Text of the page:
Without first responders, my outcome would have been different
While visiting a friend’s farm in North Bennington on Aug. 3 of this year, I was involved in a serious farm accident that resulted in my hospitalization in Albany for eight days.
The Shaftsbury volunteer fire department, along with the Bennington Rescue Squad, was there to give me the necessary lifesaving treatment that I required.
Oftentimes we neglect to commend those first responders whom we see every day, but fail to realize what an important job that they do for us in this community. These dedicated men and women on the volunteer fire departments give up their time and in some cases, money, to help not only respond to calls, but also get the training that they require to do the job.
The men and women of the rescue squad do a difficult job that is far more than just going through town with red lights and siren on. It is also important that residents take a moment to learn basic first-aid. Due to the remoteness of the area, my friend, relying on his Eagle Scout training from some 40 years ago, gave me the necessary first-aid until help arrived some 25 minutes later. Without that first 25 minutes along with the EMS response, the outcome would have been far different.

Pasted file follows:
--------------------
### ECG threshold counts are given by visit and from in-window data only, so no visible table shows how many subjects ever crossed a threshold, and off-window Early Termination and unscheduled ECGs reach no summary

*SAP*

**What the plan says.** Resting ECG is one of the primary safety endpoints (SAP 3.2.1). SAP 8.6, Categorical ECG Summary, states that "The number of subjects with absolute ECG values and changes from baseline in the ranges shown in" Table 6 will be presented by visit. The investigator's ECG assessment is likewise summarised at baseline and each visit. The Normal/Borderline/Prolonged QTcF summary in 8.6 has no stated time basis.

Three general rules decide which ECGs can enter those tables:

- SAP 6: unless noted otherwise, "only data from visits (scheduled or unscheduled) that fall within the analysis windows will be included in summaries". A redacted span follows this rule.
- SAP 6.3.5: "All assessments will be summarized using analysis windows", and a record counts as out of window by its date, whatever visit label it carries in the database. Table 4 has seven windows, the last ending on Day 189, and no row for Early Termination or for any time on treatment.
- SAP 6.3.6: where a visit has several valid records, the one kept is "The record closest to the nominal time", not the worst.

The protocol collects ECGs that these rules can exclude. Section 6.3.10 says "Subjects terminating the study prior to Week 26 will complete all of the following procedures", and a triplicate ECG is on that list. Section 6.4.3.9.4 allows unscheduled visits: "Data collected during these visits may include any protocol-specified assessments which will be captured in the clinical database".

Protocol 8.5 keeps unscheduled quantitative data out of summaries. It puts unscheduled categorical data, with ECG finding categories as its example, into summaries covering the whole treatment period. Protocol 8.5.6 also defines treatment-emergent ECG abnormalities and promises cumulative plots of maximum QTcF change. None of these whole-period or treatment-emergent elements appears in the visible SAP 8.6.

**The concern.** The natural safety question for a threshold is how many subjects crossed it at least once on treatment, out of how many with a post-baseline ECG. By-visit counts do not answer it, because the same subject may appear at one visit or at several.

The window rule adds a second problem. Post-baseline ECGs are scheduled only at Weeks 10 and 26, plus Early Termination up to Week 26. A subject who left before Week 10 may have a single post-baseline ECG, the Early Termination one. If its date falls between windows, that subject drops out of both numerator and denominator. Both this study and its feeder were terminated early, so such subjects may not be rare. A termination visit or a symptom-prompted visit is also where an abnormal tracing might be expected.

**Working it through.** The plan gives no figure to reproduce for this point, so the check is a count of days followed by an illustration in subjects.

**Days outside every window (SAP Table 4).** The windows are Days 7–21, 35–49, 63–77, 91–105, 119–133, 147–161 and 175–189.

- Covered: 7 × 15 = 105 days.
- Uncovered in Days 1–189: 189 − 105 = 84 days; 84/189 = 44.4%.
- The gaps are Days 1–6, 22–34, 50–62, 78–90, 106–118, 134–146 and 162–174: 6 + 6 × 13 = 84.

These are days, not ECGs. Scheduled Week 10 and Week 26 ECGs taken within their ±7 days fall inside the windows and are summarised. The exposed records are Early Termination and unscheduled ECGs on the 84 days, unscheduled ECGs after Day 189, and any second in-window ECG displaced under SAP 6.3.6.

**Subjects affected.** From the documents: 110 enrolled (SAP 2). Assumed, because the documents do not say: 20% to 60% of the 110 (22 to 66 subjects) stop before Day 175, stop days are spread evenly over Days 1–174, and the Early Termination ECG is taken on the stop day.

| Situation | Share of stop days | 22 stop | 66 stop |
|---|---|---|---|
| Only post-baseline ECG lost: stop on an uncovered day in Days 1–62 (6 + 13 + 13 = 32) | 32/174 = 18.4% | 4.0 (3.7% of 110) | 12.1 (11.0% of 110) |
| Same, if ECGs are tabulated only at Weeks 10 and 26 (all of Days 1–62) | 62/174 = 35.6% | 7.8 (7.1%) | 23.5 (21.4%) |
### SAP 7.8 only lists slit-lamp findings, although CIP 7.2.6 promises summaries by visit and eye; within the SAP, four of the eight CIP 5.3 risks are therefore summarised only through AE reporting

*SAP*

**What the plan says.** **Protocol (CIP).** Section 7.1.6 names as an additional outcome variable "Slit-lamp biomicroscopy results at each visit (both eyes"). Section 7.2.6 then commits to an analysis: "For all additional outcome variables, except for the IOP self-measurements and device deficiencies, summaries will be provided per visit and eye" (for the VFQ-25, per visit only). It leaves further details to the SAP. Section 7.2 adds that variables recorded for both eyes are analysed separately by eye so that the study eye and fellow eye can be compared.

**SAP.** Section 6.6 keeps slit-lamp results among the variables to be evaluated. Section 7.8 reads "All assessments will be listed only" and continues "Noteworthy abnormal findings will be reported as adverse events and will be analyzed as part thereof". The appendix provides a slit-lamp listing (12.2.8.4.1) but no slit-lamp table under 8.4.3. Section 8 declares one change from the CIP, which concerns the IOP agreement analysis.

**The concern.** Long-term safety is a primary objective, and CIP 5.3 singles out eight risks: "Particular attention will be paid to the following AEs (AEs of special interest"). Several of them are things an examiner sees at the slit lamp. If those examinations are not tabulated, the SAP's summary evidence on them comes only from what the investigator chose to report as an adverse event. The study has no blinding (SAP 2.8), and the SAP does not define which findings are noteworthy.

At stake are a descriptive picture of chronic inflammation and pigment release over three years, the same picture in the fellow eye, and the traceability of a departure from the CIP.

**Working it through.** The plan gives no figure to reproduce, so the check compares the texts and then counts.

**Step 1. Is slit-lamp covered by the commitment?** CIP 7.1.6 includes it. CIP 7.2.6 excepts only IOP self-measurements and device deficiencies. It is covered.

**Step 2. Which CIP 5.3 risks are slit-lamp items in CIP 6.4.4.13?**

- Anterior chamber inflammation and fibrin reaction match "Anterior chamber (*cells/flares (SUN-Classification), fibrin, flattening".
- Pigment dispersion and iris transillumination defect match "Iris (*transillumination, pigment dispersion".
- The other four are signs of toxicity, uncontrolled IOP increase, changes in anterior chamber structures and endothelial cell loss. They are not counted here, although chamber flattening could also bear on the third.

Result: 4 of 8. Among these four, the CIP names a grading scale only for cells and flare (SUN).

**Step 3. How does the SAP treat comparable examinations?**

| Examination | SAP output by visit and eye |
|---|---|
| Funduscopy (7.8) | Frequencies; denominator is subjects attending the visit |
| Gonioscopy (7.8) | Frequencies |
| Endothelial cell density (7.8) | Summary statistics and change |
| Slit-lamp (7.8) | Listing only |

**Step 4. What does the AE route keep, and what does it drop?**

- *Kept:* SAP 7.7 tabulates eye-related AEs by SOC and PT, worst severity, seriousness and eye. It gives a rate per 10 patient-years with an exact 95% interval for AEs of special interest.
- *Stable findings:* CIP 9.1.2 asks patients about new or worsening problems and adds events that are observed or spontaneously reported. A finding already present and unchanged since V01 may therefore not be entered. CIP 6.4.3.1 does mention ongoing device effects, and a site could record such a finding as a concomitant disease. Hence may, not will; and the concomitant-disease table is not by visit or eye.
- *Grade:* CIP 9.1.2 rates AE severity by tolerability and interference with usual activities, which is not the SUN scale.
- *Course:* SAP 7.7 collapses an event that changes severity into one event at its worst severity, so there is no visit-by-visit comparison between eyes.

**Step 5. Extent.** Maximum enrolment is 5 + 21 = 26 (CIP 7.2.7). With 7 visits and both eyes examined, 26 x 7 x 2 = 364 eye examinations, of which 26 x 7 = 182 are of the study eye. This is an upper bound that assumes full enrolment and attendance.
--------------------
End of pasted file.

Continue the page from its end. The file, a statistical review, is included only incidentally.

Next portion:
If you live in a rural fire protection district and there is a "stuff the boot" drive or a bake sale to raise money, take a moment to make a donation. If you see a paramedic, make sure you thank them for their service. I did not anticipate when I came to my friend’s farm, that I would be leaving it in an air ambulance en route to Albany.
I have enjoyed my time in Bennington and the surrounding area in the past, and look forward to returning next summer. To prevent further injuries, my wife has informed me that I am limited to a 6-inch garden trowel rather than any mechanical tools. Regardless, I look forward to my return.
MARK C. MEDLYN
Champaign, Ill. Now aware of the BCA, and recommend it
There are still undiscovered secrets in Vermont. One such is the Bennington Center for the Arts, tucked off Route 9 East on Gypsy Lane.
My wife and I had the pleasure of meeting Bruce Laumeister and Elizabeth Small, the founders of the Bennington Center for the Arts, at a recent gathering.
Bruce talked a bit about the Native American art on display at the center. We found there some of the most amazing Native American artworks we have ever seen. And it was here in our backyard.
Shame on me for passing this place so often and not stopping, but I guarantee I’ll now be a frequent visitor. If you haven’t been, do yourself a favor and go. The website is thebennington.org.